Rodin Number: 49
E Number: none
Size (H x W cm): 23.5 x 25
The specimen consists of a mass of hair roughly in the shape of a stomach. The small wisp at the top left was in the lower esophagus.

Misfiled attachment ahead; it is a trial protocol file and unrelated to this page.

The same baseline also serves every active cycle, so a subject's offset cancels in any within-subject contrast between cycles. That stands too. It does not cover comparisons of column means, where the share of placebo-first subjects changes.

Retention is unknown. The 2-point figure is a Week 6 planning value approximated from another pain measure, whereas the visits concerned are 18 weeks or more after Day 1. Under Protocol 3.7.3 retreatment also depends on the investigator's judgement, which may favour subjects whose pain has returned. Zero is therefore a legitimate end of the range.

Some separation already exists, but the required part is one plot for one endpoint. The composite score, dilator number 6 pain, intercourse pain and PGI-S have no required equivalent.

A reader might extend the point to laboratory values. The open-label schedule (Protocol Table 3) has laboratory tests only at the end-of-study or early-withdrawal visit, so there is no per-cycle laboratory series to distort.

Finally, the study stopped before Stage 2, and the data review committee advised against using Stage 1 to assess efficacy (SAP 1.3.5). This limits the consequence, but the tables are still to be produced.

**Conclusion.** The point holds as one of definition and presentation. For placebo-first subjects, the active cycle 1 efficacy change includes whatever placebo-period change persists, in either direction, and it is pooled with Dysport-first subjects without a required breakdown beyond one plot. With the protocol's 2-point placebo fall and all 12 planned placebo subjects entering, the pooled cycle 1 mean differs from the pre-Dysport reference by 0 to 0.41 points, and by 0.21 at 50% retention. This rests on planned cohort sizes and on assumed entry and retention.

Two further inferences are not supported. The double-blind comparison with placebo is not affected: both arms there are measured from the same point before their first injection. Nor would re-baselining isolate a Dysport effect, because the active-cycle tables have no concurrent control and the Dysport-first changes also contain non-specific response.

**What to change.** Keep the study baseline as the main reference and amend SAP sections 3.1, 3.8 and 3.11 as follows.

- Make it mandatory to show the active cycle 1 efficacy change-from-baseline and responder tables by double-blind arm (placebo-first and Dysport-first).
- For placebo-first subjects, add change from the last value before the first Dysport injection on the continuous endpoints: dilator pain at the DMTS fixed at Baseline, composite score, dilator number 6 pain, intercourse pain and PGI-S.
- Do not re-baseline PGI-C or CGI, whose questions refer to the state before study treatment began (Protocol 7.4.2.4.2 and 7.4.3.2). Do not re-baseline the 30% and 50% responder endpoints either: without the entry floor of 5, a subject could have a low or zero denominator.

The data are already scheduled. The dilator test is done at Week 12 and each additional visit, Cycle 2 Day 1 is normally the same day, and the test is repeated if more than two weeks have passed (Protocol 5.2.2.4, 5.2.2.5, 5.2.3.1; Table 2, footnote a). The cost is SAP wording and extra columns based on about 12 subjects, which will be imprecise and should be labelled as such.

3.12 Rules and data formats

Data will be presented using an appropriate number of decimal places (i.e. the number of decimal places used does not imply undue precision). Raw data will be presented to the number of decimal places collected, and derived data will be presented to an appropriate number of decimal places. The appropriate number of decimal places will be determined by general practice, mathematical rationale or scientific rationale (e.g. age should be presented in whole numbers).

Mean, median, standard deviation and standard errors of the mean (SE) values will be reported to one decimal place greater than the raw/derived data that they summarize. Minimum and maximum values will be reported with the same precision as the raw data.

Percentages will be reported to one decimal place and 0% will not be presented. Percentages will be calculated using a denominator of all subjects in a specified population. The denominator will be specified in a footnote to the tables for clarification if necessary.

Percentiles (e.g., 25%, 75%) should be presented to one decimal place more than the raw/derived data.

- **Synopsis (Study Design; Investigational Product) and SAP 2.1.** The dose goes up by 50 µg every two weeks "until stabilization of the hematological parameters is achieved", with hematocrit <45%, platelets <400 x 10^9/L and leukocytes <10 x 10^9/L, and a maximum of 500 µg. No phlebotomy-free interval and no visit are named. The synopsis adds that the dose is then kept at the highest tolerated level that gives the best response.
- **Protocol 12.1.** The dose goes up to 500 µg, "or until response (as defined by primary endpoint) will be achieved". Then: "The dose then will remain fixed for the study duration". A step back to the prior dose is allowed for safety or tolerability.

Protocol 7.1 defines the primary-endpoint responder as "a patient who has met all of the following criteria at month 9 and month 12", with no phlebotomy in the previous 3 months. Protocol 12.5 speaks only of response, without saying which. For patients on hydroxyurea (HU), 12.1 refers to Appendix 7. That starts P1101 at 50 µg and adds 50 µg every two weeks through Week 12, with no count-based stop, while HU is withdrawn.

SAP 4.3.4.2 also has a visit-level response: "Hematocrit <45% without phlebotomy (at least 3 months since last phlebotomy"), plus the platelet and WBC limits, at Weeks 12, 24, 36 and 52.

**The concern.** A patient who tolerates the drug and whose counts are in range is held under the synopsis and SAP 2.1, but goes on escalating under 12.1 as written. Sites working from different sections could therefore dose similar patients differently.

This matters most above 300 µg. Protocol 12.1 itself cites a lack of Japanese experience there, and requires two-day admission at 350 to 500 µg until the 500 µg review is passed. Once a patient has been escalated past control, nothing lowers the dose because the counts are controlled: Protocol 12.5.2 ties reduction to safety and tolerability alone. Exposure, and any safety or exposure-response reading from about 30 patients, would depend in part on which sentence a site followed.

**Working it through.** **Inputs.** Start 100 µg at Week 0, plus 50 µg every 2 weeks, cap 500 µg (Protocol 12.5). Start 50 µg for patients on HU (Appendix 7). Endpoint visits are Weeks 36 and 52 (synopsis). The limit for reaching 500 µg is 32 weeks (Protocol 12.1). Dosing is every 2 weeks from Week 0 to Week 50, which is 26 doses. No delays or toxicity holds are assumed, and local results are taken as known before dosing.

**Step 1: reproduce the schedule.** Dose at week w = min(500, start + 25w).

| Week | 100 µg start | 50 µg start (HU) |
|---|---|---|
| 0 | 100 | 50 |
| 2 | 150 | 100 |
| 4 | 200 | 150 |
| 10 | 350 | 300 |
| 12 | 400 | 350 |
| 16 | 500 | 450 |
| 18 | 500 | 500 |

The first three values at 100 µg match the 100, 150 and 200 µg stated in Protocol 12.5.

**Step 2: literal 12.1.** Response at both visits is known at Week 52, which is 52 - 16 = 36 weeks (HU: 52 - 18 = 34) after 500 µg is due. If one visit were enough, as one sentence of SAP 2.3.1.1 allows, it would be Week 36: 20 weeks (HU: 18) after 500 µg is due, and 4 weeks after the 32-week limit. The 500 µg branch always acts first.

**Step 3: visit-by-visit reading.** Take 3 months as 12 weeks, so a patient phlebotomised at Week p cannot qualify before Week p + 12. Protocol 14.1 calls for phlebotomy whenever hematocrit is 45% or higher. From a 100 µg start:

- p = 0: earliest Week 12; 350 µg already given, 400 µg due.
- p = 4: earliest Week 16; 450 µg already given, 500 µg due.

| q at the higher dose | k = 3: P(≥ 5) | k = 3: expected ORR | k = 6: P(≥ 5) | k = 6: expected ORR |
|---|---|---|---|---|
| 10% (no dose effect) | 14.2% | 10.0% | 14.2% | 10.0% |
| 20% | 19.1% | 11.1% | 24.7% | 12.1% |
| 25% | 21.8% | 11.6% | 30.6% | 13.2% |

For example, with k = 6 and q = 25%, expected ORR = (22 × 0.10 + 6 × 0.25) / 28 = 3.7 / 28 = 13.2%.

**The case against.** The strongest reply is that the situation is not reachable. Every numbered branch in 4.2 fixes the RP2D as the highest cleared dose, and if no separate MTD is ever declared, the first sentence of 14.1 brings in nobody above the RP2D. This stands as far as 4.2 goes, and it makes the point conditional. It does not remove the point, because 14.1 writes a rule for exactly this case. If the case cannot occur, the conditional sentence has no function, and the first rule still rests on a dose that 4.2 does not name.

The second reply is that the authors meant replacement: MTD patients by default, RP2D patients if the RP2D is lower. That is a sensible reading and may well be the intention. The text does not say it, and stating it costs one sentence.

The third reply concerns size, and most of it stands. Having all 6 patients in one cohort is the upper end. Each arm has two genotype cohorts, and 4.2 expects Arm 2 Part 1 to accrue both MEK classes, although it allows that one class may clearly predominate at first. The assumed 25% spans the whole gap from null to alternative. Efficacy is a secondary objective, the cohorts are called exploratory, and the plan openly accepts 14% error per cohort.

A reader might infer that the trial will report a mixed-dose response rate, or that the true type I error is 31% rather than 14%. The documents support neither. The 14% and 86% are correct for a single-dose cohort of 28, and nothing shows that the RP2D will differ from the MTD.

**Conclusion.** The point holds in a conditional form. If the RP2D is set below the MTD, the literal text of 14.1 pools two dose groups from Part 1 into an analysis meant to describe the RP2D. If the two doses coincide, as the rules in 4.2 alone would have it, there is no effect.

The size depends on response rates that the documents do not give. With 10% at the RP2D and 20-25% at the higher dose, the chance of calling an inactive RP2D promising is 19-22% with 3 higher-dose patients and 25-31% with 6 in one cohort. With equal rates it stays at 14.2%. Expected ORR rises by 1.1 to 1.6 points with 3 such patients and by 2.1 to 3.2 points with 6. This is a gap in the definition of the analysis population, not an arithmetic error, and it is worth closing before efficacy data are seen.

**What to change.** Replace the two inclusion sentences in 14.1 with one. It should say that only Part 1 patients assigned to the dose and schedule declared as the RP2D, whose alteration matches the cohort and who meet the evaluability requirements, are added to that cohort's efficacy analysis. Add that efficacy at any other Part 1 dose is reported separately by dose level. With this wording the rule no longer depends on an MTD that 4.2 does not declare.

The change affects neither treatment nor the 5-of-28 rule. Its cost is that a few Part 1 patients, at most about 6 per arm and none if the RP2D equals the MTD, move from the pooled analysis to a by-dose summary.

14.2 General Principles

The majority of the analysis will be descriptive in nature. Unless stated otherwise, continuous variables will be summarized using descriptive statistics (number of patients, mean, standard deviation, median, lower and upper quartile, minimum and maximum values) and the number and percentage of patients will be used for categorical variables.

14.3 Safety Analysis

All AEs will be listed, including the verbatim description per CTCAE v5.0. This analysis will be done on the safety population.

Clinical details are not available; however, the descriptive card indicates that the specimen was an incidental finding in an insane woman. As might be expected, the specimen was the best "known" of the collection when it was on public display in the McGill Pathological Institute from 1963 to 2002; many individuals − from professionals such as medical students and physicians to the medically unsophisticated such as building cleaners and couriers − were aware of its presence and commented on its absence when the display was dismounted. Rodin states that Osler referred to the specimen in the 1892 edition of The Principles and Practice of Medicine.